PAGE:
What is a Story Point?
A Story Point is a metric used in Agile Project Management to estimate the difficulty of implementing a given user story, which is an abstract measure of effort required to implement it. In simple terms the Story Point is a number that tell the teams about difficulty level of the story. Difficulty could be related to complexities, risk and efforts involved.
Story Point estimation, a kind of relative estimation, is typically performed at Product Backlog Grooming Sessions.
In order to make the Sprint Planning more efficient in practice. PO and the team will make a rough estimation called product backlog grooming before the Sprint Planning and check for:
If the Sprint Plan is readily to be conducted efficiently?
Is there is enough information to complete these matters?
Is the user story split reasonably?
Fibonacci number for Story Point
It is recommended to abandon the traditional "human-day" assessment method, using the point of Story Point, using the Fibonacci number to estimate the Story Point.
The fibonacci sequence is used by Scrum teams for story point estimates – 1, 2, 3, 5, 8, 13, 21, and so on. Teams use this sequence, rather than a linear 1 – 10 as it forces them to provide a relative estimate. Easier to ask ‘is that a 5 or an 8?’ than ‘is that a 6 or a 7?’. This is a similar problem to the ideal hours described above.
Story Points vs Hours?
Traditional software teams give estimates in a time format: days, weeks, months. Many agile teams, however, have transitioned to Story Points. Story Points are units of measure for expressing an estimate of the overall effort required to fully implement a product backlog item or any other pice of work. Over times, this helps teams understand how much they can achieve in a period of time and builds consensus and commitments to the solution.
It may sound counter-intuitive, but this abstraction is actually helpful because it pushes the team to make tougher decisions around the difficulty of work. Here are few reasons to use story points:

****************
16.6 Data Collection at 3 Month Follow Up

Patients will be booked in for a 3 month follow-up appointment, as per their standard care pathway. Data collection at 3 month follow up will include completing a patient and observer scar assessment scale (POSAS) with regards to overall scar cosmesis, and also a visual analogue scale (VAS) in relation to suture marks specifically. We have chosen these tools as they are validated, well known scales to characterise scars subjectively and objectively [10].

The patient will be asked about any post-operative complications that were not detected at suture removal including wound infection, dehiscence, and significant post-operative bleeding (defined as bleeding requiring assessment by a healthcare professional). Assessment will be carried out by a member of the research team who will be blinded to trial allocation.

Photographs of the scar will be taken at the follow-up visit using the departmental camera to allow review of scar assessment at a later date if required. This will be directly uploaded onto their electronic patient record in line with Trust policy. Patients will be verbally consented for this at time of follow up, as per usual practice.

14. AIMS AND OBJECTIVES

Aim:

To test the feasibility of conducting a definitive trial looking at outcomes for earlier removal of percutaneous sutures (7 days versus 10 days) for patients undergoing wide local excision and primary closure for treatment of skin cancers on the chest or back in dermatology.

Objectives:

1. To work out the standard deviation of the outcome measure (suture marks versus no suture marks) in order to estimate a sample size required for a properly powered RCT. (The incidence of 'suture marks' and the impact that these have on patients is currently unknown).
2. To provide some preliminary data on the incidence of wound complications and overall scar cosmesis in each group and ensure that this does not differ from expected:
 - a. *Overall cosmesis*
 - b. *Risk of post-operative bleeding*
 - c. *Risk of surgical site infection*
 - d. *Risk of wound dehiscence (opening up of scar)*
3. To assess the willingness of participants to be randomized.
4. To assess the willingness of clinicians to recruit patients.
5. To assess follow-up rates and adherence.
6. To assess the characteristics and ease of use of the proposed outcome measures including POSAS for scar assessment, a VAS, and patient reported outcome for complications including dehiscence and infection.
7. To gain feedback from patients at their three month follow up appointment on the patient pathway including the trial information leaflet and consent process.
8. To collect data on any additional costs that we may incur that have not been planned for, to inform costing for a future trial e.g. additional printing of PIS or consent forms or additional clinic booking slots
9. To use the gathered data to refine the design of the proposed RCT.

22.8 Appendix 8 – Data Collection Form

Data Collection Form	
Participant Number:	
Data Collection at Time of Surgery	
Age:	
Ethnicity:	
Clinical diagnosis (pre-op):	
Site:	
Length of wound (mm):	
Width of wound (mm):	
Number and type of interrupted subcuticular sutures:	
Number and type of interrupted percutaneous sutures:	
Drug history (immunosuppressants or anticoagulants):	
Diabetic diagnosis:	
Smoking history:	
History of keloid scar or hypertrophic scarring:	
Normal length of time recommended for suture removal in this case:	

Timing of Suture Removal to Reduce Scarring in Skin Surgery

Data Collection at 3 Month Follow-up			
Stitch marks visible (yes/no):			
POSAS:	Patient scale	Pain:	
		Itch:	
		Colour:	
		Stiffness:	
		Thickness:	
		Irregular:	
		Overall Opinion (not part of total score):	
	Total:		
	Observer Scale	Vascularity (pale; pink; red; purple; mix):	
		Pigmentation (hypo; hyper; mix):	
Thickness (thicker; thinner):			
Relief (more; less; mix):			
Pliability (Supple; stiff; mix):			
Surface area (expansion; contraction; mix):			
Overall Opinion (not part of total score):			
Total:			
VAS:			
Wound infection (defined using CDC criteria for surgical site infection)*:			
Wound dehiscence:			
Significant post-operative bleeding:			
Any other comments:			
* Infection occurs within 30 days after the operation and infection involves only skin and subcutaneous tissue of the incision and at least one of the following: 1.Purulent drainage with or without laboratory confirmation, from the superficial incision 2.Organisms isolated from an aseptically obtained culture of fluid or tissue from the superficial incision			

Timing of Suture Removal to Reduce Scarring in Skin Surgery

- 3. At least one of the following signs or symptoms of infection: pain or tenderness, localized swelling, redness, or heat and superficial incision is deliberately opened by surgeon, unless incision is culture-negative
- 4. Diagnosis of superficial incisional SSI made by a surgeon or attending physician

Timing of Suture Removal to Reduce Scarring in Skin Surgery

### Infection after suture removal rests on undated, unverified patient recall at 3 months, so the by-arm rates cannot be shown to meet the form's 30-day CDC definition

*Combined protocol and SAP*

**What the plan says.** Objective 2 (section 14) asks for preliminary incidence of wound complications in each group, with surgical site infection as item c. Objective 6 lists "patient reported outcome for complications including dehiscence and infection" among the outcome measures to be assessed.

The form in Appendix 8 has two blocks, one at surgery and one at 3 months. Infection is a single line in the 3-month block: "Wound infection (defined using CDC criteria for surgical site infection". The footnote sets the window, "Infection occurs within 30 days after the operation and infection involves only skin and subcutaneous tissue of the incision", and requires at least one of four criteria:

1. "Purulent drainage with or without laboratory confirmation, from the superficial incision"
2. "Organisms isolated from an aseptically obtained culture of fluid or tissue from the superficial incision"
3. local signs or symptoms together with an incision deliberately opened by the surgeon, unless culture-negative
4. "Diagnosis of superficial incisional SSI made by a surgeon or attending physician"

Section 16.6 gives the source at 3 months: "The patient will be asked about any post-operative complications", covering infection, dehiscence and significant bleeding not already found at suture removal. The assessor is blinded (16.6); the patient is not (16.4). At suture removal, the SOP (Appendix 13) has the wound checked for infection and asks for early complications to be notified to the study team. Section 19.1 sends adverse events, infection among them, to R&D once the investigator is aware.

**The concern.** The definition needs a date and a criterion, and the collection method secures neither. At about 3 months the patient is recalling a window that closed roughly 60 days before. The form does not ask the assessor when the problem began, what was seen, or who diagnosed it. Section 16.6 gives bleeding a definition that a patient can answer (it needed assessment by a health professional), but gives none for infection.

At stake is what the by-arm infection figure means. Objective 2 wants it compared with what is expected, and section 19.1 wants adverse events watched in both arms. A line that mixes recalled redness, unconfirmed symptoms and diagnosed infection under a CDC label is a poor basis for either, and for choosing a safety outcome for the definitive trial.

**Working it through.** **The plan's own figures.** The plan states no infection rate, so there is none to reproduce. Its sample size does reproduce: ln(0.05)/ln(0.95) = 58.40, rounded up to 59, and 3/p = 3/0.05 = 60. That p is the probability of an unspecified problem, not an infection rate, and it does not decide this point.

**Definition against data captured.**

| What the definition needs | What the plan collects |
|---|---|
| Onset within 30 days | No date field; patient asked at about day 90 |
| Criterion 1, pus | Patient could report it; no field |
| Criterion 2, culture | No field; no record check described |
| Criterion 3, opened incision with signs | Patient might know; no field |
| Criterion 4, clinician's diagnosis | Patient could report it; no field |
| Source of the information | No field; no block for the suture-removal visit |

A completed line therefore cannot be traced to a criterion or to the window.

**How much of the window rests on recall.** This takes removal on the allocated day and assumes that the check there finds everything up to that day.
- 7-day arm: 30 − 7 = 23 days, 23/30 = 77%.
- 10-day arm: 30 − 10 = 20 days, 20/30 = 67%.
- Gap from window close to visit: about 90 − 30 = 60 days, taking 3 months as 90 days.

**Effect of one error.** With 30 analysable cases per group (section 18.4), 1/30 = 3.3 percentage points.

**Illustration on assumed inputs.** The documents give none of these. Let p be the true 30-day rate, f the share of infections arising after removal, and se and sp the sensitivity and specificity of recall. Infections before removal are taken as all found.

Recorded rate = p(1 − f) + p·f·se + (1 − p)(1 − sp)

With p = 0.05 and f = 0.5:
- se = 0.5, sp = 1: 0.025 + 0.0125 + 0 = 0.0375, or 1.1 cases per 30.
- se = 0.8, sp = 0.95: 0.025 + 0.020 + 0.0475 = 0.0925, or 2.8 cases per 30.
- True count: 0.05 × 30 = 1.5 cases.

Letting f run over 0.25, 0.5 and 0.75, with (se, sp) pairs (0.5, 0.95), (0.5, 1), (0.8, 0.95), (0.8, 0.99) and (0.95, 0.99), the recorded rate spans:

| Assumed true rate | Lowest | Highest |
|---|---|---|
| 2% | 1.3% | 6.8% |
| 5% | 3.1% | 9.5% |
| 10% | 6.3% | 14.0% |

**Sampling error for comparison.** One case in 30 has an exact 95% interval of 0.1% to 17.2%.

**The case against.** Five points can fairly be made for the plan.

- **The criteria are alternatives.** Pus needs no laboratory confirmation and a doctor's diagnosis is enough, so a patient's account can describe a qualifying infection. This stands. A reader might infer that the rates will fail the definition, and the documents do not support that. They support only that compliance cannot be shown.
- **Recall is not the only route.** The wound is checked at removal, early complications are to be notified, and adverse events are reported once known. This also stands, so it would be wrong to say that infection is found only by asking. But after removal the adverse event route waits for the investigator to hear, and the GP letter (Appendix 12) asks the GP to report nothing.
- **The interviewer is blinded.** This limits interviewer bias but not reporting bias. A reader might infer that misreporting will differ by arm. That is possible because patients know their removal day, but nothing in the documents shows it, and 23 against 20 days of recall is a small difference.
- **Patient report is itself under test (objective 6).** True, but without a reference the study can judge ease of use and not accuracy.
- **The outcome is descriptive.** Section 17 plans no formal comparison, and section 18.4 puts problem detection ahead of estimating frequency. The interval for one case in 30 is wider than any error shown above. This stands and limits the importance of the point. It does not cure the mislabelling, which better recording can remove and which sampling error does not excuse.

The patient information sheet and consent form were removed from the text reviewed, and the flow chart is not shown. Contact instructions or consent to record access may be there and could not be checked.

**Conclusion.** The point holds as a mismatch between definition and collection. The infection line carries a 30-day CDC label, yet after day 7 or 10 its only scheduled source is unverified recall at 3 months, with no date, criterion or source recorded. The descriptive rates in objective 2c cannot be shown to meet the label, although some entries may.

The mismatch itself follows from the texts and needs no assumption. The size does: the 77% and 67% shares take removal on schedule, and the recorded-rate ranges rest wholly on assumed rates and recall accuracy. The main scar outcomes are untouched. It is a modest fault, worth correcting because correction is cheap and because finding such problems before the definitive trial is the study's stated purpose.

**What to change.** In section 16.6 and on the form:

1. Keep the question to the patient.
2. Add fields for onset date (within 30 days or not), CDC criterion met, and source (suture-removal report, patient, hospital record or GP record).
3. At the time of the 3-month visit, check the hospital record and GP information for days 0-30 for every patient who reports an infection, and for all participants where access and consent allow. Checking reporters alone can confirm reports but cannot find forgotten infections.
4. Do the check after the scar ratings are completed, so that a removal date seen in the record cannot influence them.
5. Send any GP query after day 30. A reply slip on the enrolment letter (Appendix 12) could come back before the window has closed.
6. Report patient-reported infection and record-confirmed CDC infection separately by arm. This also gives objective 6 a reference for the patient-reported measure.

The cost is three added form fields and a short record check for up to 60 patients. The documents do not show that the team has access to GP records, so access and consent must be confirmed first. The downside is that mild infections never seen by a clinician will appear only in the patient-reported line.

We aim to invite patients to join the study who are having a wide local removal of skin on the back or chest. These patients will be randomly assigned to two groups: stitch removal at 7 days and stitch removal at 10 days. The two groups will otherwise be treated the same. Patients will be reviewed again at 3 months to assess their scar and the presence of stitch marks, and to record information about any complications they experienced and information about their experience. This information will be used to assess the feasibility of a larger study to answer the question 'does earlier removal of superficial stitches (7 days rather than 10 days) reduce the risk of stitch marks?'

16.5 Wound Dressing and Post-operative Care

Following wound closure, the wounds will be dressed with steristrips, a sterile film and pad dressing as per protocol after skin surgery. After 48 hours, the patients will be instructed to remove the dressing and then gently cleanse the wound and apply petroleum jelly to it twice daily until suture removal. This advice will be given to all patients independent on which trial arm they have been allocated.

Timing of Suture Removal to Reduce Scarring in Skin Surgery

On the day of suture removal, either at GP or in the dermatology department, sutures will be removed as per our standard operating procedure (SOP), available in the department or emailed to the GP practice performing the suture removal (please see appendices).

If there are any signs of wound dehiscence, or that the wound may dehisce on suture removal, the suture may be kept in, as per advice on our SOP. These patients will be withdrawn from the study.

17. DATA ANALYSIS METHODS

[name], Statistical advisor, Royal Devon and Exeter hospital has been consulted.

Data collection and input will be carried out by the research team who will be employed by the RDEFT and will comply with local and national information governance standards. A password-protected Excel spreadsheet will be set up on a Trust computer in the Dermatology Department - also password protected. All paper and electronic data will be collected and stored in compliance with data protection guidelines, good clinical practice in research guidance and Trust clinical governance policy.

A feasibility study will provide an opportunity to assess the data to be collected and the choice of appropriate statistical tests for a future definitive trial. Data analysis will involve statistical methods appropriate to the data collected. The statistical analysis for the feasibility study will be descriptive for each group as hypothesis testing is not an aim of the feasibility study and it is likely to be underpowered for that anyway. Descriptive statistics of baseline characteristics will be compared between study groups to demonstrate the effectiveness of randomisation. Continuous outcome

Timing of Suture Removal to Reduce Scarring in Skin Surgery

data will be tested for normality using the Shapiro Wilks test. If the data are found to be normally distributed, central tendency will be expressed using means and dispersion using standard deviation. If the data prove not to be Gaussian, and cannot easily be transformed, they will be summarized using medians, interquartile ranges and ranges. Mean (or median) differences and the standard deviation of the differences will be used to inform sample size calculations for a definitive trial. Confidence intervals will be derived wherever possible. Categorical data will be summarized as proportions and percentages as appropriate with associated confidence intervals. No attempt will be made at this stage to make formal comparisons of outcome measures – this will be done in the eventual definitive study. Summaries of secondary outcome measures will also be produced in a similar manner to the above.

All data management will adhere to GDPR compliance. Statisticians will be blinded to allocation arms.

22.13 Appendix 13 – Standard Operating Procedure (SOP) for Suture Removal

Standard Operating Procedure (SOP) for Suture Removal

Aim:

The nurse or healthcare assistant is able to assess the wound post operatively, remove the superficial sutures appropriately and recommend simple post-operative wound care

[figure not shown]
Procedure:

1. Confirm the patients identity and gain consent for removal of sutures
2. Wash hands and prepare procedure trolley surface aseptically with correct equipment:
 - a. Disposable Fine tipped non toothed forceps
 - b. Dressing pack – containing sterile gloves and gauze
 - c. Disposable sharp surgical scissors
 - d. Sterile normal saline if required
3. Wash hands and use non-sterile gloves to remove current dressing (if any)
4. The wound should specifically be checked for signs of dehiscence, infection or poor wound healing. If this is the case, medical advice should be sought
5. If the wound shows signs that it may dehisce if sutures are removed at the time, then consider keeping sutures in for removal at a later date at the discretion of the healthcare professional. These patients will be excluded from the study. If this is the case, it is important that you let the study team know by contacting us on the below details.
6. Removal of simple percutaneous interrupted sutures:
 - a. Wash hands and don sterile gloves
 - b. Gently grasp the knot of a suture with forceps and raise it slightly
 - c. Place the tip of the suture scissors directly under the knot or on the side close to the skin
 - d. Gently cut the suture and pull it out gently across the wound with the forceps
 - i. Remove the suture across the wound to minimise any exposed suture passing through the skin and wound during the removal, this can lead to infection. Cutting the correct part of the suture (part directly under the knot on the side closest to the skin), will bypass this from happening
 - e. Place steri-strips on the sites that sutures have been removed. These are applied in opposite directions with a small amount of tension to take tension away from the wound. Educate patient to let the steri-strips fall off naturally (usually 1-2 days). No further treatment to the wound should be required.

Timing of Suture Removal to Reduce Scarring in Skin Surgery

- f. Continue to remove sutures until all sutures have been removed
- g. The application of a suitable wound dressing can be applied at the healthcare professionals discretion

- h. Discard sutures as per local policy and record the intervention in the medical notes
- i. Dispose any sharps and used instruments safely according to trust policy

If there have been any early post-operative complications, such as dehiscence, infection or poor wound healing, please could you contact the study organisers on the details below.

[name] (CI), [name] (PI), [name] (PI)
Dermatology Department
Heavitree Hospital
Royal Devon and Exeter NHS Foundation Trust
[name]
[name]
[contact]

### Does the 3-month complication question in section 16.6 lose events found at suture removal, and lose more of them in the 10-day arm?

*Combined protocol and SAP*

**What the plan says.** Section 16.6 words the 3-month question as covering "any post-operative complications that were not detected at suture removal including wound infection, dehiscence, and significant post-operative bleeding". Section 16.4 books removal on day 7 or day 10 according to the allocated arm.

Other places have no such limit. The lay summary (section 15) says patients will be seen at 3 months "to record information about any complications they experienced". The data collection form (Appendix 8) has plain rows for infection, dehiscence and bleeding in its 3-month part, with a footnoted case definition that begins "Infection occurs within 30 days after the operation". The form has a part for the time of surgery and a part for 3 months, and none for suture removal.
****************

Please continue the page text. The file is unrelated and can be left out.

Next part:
Dates don't account for the non-project related work that inevitably creeps into our days: emails, meetings, and interviews that a team member may be involved in.
Dates have an emotional attachment to them. Relative estimation removes the emotional attachment.
Each team will estimate work on a slightly different scale, which means their velocity (measured in points) will naturally be different. This, in turn, makes it impossible to play politics using velocity as a weapon.
Once you agree on the relative effort of each story point value, you can assign points quickly without much debate.
Story points reward team members for solving problems based on difficulty, not time spent. This keeps team members focused on shipping value
How to estimate the Story Point?
There are a fews techniques to estimate the Story Points, such as Planning Poker, T-shirt sizing,... However, I would like to recommend the T-shirt sizing techniques.
What is T-shirt sizing?
T-shirt Sizing is one of the Story Points sizing techniques to estimate user story usually used in Agile projects. Rather than using a number of planning pokers, here, items are classified into T-shirt sizes: XS, S, M, L, XL.
With T-shirt measuring, the development team is made a request to evaluate whether they think a story is extra-small, small, medium, large, extra-large, or double extra-large. By expelling the numerical score, the development team is allowed to think in a more dynamic manner about the exertion associated with a story.
Smaller than XS = a Task
Extra Small = 1
Small = 2
Medium = 3
Large = 5
Extra Large = 8
Larger than XL = an Epic / separate into different story
This is a very informal strategy and can be utilized quickly with a large number of items.
It is a popular agile relative estimation technique.
Forcing the estimate into one of a fixed set of sizes allows the process to go quickly.
It is a good way to introduce terms to relative estimating.
It is very effective for affinity estimating.
Unfortunately, Story Points are often misused. Story points go wrong when they're used to judge people, assign detailed timelines and resources, and when they're mistaken for a measure of productivity. Instead, teams should use Story Points to understand the size of the work and the prioritization of the work.